The Barcelona cultural rights survey shows how poverty marks inequality of access

Low-income people have less access to culture, but as much or more willingness to participate than medium and high-income people.

NewsEditor
NewsEditor
18 November 2022 Friday 10:43
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The Barcelona cultural rights survey shows how poverty marks inequality of access

Low-income people have less access to culture, but as much or more willingness to participate than medium and high-income people. This is clear from the preliminary results of the Survey of Cultural Rights of Barcelona that has been presented in an act to Culturopolis.

Although the results and their analysis will be presented around February –the field work just finished on September 22–, they did not want to miss the opportunity to give a first sample in these conferences on cultural rights.

In the presentation, at Paral·lel 62, Montserrat Tort and Assumpta Manils, head and data analyst respectively of the Icub technical office, and the specialist in cultural rights Nicolás Barbieri explained that the survey wanted to mark the evolution of the statistics that they were usually done on cultural consumption to emphasize cultural rights and at the same time investigate what are the inequalities and needs of the citizens of the city.

Regarding the results, Barbieri tried to contextualize some of the data, pointing out the provisional nature of the indicators in the absence of a thorough analysis.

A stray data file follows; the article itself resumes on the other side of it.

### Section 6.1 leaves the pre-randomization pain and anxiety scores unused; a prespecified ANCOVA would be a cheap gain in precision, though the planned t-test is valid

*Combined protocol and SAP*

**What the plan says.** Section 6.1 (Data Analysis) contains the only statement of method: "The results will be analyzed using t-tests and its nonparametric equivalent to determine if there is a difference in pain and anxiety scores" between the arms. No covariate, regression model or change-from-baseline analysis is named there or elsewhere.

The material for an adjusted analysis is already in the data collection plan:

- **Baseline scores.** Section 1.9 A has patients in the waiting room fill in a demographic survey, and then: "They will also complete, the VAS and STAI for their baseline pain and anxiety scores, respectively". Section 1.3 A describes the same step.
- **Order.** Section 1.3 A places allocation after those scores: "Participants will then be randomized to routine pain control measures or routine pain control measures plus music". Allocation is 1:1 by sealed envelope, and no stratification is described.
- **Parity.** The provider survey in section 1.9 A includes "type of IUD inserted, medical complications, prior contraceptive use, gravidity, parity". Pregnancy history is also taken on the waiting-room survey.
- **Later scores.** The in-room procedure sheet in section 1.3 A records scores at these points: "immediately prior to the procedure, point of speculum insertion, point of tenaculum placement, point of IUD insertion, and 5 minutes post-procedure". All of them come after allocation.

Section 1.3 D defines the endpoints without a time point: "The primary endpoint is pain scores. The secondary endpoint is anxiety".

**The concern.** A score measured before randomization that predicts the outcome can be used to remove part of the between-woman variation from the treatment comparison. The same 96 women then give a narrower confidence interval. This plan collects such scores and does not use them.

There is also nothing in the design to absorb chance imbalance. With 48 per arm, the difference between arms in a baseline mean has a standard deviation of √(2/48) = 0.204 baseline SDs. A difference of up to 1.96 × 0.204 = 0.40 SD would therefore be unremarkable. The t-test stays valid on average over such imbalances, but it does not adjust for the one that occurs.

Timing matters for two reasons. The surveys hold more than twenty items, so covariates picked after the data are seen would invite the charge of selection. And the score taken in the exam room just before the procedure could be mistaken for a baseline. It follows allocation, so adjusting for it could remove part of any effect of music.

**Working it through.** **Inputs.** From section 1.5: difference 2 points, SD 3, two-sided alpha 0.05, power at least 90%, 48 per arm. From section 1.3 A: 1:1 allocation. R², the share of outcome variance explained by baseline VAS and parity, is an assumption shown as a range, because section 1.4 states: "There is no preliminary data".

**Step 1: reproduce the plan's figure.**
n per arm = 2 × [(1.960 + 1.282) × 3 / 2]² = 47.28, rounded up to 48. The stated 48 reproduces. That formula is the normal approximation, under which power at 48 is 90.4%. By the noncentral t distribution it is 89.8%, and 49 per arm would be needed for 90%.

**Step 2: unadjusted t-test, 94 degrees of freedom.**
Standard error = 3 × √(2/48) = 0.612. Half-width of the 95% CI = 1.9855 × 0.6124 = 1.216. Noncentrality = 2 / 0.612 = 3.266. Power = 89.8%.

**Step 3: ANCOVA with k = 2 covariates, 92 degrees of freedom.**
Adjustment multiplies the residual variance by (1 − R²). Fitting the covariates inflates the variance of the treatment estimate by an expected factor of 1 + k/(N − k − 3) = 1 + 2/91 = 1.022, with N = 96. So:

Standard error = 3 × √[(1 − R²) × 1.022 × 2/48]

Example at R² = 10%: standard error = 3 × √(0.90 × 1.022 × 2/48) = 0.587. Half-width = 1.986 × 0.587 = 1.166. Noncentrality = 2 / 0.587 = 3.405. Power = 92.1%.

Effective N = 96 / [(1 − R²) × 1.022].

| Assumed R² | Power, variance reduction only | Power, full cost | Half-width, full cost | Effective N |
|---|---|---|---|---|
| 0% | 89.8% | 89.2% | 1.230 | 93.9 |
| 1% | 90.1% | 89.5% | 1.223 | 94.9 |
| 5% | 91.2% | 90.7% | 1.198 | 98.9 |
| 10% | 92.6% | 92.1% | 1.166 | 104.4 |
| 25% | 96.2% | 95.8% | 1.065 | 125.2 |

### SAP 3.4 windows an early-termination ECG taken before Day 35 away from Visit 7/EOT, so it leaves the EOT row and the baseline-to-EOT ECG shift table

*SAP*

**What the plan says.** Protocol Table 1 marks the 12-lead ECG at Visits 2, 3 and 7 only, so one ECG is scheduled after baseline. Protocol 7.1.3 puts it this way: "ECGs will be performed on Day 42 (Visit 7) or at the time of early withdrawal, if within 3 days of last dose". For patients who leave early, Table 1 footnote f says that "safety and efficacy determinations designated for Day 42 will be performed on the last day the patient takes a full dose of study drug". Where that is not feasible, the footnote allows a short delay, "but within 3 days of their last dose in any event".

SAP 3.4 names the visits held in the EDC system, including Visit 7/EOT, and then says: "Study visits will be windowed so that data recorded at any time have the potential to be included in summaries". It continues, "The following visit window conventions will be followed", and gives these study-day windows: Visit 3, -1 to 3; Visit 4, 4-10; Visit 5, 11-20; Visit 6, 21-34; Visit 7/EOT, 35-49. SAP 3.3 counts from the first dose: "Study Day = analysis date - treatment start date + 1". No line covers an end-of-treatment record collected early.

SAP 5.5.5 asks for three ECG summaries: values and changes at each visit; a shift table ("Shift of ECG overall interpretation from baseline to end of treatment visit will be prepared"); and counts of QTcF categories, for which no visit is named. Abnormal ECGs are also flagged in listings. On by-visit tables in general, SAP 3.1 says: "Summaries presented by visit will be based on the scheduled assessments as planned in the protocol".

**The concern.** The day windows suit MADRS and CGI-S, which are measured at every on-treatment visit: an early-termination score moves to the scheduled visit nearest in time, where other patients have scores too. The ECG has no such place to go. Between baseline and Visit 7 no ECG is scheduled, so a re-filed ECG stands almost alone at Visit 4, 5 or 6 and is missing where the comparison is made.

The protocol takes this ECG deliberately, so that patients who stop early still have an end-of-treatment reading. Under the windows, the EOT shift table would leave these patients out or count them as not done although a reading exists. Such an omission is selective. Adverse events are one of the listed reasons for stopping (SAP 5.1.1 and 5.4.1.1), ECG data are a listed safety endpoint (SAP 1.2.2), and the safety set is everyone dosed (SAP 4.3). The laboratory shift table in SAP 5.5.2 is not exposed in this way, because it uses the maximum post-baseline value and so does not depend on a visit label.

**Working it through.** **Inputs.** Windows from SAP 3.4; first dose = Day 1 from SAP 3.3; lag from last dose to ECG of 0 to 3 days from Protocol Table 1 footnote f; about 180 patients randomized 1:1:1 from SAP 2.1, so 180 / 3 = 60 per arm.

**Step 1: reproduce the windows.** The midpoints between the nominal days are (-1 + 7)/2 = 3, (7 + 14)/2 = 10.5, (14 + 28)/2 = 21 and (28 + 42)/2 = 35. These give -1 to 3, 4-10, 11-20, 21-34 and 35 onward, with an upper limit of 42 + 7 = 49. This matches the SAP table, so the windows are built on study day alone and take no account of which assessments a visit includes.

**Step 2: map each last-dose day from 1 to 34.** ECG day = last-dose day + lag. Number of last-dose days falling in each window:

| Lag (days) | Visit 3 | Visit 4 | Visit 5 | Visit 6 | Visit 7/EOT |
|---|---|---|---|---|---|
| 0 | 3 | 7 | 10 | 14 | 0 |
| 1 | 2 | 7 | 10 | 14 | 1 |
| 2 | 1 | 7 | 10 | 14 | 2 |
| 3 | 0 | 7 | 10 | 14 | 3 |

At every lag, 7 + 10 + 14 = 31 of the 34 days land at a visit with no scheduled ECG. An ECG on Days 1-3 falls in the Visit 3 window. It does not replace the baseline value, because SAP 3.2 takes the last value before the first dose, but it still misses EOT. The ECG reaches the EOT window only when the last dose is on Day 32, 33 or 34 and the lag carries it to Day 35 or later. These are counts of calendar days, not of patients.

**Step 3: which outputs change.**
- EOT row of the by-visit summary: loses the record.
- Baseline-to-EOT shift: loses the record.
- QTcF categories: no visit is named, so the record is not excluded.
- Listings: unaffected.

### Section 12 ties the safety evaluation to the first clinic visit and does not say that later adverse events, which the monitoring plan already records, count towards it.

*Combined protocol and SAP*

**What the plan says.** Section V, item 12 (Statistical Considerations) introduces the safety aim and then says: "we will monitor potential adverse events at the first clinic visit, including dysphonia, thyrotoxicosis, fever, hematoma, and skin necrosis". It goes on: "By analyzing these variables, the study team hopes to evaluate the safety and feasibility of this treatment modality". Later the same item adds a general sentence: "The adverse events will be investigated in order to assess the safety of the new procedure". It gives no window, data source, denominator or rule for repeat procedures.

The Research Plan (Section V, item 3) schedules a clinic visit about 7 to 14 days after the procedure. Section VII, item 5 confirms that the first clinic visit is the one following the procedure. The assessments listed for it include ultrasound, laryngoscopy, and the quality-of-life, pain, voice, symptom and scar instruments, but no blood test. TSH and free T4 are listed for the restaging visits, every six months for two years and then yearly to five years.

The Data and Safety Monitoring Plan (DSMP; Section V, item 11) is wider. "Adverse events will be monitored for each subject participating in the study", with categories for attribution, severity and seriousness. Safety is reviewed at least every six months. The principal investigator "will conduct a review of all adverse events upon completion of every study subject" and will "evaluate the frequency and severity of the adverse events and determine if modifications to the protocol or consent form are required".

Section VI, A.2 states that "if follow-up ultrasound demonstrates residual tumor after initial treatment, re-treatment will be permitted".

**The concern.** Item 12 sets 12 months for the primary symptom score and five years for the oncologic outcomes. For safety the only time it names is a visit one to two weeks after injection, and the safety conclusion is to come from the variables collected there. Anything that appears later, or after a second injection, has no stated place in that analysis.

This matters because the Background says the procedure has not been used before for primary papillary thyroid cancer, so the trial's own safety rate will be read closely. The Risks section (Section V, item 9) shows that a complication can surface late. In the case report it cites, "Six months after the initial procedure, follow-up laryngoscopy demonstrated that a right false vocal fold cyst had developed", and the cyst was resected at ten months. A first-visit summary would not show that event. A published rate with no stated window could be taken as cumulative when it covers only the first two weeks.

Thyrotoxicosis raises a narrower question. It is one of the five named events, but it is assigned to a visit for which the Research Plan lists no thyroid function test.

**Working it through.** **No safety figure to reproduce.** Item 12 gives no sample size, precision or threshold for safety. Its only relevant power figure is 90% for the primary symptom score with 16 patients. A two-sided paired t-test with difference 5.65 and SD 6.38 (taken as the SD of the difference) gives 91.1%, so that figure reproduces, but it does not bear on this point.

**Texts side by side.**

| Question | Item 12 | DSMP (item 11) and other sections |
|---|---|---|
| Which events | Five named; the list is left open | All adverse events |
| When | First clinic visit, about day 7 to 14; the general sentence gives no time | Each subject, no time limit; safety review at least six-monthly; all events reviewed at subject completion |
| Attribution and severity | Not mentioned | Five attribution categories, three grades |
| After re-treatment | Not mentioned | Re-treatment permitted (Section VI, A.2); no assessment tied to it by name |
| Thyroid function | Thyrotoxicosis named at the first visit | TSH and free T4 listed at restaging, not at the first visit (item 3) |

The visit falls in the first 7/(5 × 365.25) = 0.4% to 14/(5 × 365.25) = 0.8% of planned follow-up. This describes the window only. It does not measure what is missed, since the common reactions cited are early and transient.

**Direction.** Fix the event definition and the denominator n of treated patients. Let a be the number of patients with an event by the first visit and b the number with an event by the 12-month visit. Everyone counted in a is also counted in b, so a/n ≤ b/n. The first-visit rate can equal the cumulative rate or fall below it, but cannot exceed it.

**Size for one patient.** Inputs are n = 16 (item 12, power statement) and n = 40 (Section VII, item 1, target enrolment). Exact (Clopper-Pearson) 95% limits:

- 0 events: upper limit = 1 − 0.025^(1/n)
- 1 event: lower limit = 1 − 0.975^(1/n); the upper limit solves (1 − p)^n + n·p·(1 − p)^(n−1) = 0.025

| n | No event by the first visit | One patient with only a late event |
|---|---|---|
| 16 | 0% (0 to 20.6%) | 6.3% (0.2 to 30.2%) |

According to the survey, there is still inequality in access to culture in many areas according to income, as shown by the fact that while 16.6% of high-income respondents said they had attended 3 or more cultural activities in the last six months, only 7.1% of low-income neighborhoods had done so. And among those who had not gone to any, the difference was the inverse: from 42.5% of low incomes who had not gone to any, to 24.7 of high incomes who had. Also in the follow-up of the "cultural practice with children" the data maintained the trend in some responses, such as families that tell stories: 68.5% in high incomes compared to 53.1% in low incomes, or visits to library, civic center or similar, from 47.3% in high income to a meager 28.8% in low income.

But that, precisely, does not mean that the needs of low-income families are less, because when asked if "they would like to dedicate more time to some cultural practice", 59.2% of those surveyed in low-income neighborhoods answered that yes, in contrast to 53.9% in high-income neighborhoods. An indicator that on average has grown a lot since the 2019 survey, from 35.5% to 56.6% in 2022. At the same time, the data that assesses the importance of cultural activities or artistic education in the schools and institutes also give relatively similar results regardless of family income.

Since the previous survey was dated 2019, the passage of the pandemic had to come out yes or yes. It was asked "what are the three most important spaces or places for the cultural life of a neighborhood", an open question, and 53.9% of those surveyed answered that the squares, parks or beaches. It was the most repeated response, ahead of classic cultural spaces such as civic centers or similar (41.7%), libraries (41.2%) or theaters and concert venues (13.8%). And there is still more, because sports equipment (9.2%) exceeds museums (7.7%), cinemas (7.6%) or bookstores (1.8%).

In order to find out if these are trends that will continue or not, the survey will become annual, so that it will also serve as a diagnosis to find out what needs to be done to overcome inequalities in access to culture.

Catalan version, here

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